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Miami Herald - Mar. 30, 2002
UPROAR FAILS TO DERAIL SHELTER PLANS RELOCATION IS KEY TO REVAMPING AREA, COMMISSIONERS
By Oscar Corral
The city of Miami and Camillus House are going ahead with plans to move the homeless-assistance
facility to a location near its current site, despite an angry uproar this week
by community residents.
Miami commissioners say moving Camillus House is the key to jump-starting redevelopment
in the area just north of downtown near the Miami Arena.
''That will resolve the homeless problem in downtown Miami,'' Miami Commission Chairman
Tomás Regalado said. ``There are people who are reluctant to invest knowing
they have a transient population there.''
The city's Community Redevelopment Agency, which is made up of commissioners, took
a straw vote Monday during its meeting at the Doubletree Grand Hotel to support
moving Camillus from its current location on Northeast Seventh Street and First
Avenue to what is now a parking lot five blocks away on Northwest Second Avenue
and Sixth Street.
Another possibility is a lot on Northwest Third Court between Seventh Street and
Fifth Street, abutting Interstate 95.
Residents in the relocation area are adamantly opposed and stirred up such an uproar
at Monday's meeting that Commissioner Arthur Teele Jr. called for police backup.
''Overtown has literally been gutted of homeowners, not because people don't want
to live there but because they can't,'' said Jacqui Colyer, who owns a home near
the area and helped organize the protest.
``Every other year, the city is assaulting us by putting in a new homeless shelter.''
Another area resident, Benny Bain, said he would fight the new location every step
of the way.
''There's enough drugs there already,'' Bain said. ``This will make the problem
Camillus' current location is in Commission Vice Chairman Johnny Winton's district,
while the suggested location backed by the CRA is in Teele's district.
At Monday's meeting, Teele took the brunt of the criticism, being called names like
''Benedict Arnold'' and other slurs.
Police eventually showed up, but no one was arrested.
Teele said he voted in support of the relocation not because he believed in it,
but because he ``would not let a mob intimidate me.''
A year ago, Camillus House announced that it had decided to move to a new location
But Teele said the CRA has decided not to support that location because it thinks
the facility should move to a place closer to its current location.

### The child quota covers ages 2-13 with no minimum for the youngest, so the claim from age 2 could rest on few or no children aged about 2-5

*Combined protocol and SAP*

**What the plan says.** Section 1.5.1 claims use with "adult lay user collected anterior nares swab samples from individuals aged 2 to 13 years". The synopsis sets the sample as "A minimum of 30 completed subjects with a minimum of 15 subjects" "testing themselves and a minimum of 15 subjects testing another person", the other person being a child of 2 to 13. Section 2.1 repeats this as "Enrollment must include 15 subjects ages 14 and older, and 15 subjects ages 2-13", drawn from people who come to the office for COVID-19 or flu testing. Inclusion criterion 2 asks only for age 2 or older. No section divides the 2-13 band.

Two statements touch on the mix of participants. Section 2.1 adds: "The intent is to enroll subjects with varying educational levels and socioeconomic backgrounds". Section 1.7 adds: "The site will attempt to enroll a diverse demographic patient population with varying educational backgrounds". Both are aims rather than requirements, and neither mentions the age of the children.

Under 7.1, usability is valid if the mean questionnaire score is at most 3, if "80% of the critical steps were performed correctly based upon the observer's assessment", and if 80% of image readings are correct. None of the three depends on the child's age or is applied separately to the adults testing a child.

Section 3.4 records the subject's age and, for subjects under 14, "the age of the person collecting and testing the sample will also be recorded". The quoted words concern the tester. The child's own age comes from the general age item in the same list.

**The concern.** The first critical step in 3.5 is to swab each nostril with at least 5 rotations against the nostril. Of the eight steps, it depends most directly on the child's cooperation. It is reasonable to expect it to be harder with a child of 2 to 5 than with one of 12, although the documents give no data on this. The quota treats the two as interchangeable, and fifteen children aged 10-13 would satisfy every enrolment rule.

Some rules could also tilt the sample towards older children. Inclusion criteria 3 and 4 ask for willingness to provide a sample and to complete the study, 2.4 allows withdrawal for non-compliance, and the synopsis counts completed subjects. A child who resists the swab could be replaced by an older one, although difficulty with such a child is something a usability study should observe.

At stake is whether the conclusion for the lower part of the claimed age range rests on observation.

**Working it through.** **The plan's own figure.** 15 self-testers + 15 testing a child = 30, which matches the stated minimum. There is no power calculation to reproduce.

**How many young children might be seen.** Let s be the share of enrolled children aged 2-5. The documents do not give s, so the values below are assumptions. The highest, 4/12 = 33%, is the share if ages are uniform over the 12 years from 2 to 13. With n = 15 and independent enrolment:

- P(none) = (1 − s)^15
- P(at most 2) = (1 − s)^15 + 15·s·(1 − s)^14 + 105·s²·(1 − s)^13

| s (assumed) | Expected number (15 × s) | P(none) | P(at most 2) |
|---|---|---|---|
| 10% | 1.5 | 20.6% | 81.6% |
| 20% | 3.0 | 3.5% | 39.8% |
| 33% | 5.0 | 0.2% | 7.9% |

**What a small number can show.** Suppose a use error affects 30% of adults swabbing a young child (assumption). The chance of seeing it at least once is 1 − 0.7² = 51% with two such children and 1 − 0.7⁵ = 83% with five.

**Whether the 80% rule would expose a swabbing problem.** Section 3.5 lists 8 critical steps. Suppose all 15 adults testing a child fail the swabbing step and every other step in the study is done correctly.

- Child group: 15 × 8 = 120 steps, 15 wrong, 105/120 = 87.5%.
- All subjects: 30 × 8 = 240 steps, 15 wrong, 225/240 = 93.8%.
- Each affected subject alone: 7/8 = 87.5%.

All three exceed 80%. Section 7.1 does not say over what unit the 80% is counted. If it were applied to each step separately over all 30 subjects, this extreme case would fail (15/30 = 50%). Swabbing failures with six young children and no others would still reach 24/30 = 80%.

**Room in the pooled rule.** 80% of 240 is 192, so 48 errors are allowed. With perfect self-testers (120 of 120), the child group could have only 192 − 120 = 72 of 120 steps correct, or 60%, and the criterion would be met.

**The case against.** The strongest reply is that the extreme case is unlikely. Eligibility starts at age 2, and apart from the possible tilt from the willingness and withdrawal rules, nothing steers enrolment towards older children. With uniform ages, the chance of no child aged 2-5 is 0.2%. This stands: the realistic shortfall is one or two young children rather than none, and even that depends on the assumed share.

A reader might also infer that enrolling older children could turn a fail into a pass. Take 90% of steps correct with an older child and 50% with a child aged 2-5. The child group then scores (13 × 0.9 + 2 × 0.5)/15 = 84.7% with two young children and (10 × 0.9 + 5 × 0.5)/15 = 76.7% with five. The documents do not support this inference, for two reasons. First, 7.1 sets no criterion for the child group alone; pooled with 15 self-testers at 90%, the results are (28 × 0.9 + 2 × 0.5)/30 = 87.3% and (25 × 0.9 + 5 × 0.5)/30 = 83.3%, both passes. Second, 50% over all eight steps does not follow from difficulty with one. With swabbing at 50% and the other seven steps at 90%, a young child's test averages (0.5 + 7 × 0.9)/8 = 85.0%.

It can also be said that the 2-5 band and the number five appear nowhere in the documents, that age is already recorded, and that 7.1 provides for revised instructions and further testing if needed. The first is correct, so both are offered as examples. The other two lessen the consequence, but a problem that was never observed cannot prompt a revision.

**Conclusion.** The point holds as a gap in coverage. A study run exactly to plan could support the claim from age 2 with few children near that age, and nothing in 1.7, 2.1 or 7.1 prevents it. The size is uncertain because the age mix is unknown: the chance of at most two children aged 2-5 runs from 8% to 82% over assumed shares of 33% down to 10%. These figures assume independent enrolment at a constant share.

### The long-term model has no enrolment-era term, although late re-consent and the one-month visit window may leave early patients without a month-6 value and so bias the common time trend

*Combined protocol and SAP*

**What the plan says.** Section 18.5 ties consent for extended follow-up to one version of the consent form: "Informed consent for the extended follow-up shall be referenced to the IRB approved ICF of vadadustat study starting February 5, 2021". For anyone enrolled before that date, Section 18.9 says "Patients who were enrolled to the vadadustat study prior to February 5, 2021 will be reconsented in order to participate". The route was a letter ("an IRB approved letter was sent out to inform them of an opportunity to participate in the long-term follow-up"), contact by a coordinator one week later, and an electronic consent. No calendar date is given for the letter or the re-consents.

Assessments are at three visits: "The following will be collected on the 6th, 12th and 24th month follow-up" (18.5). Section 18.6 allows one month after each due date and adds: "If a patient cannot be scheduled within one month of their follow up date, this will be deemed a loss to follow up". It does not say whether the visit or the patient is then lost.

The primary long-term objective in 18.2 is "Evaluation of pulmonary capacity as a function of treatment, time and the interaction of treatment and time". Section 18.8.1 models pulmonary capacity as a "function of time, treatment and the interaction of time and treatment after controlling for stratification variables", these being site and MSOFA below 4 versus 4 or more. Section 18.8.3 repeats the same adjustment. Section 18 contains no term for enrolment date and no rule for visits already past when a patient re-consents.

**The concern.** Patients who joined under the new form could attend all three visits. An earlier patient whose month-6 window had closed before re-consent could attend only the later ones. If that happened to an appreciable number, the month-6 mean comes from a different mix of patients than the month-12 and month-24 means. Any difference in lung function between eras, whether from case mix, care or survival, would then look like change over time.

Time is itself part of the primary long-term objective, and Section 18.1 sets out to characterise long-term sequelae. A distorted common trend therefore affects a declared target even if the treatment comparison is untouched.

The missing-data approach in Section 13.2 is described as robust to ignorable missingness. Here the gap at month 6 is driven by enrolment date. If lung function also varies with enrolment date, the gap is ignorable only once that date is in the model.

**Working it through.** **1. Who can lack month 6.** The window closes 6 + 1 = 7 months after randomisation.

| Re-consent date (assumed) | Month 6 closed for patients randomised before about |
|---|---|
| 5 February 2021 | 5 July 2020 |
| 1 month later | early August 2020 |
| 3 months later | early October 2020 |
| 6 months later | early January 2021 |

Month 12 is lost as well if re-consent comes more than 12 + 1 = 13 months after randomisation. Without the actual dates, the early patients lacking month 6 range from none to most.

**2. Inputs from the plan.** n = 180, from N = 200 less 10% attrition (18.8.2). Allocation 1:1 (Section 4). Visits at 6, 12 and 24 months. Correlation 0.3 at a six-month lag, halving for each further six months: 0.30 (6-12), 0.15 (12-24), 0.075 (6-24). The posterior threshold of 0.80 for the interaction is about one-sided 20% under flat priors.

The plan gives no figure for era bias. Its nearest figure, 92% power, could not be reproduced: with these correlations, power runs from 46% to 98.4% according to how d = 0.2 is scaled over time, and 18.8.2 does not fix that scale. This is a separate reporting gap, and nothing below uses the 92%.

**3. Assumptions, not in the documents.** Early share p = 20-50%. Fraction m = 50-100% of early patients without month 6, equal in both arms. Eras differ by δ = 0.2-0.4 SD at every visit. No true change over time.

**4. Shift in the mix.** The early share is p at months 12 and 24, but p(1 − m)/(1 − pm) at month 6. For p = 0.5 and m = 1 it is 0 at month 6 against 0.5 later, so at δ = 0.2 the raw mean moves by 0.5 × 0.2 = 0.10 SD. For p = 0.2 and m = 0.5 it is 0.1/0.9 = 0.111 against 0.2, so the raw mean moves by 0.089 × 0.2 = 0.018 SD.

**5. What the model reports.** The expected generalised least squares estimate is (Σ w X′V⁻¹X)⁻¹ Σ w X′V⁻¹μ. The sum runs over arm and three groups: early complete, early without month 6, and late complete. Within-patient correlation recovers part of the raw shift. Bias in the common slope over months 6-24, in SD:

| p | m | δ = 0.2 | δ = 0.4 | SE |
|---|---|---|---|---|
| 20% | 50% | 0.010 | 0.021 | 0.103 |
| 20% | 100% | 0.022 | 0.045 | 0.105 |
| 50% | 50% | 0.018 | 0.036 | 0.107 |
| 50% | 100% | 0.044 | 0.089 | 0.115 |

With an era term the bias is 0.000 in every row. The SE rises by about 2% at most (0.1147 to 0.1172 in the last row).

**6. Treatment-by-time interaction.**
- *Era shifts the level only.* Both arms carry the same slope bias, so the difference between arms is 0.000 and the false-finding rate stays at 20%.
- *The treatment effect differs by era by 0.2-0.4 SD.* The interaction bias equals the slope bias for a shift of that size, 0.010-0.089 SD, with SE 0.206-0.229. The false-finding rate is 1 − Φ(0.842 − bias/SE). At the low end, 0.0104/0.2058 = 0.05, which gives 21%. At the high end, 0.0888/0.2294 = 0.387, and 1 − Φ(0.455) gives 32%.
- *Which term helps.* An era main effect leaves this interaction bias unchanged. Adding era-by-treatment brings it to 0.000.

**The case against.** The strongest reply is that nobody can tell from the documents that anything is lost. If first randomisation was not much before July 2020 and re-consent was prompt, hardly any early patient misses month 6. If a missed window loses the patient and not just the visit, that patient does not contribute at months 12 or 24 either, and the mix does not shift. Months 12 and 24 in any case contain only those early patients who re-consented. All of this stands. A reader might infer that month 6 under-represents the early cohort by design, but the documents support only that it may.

Camillus Executive Director Dale Simpson acknowledged that relocating would be a
tough sell to any community.
Simpson said a move is needed for the facility to remain effective by expanding
its bed capacity and its treatment programs.
''We have to move, the demand is enormous,'' Simpson said. ``We have many more people
looking for help today than two years ago.''
Simpson said Camillus House is distributing up to 50 crates of food a day, compared
to about nine a day in 2000.
''People are struggling much more now,'' he said.
The preliminary plans calls for the CRA and Camillus to team up to build an $8 million
CRA would raise the money from different local, state and federal sources and then
loan or give the money to Camillus House, Teele said.
The CRA would give Camillus House the land on Northwest Second Avenue, which it
owns, and in turn acquire the land where Camillus House now sits.
But the land swap could be complicated by a lawsuit filed against the city by the
county to reclaim control of the property, Teele said.
The county claims the city has not used the land for redevelopment, as originally
planned when the county gave it to the city.
Winton said that if Camillus House moves, it will overhaul the way it deals with
The current facility, which is often surrounded by homeless people, provides mostly
meals and temporary beds.
The new facility would include 100 beds for emergency shelter, 20 for substance
abusers, 20 for a work program and 20 for medical care.
Winton said the new facility would be much like the nearby Homeless Assistance Center.
Services would be provided only within the building's boundaries and would include
aggressive treatment and training programs to help keep the homeless off the street.
Loitering would not be allowed outside.
''The new Camillus House will become a part of the solution to the homeless problem,''
Winton said. ``Whereas today it doesn't help at all.''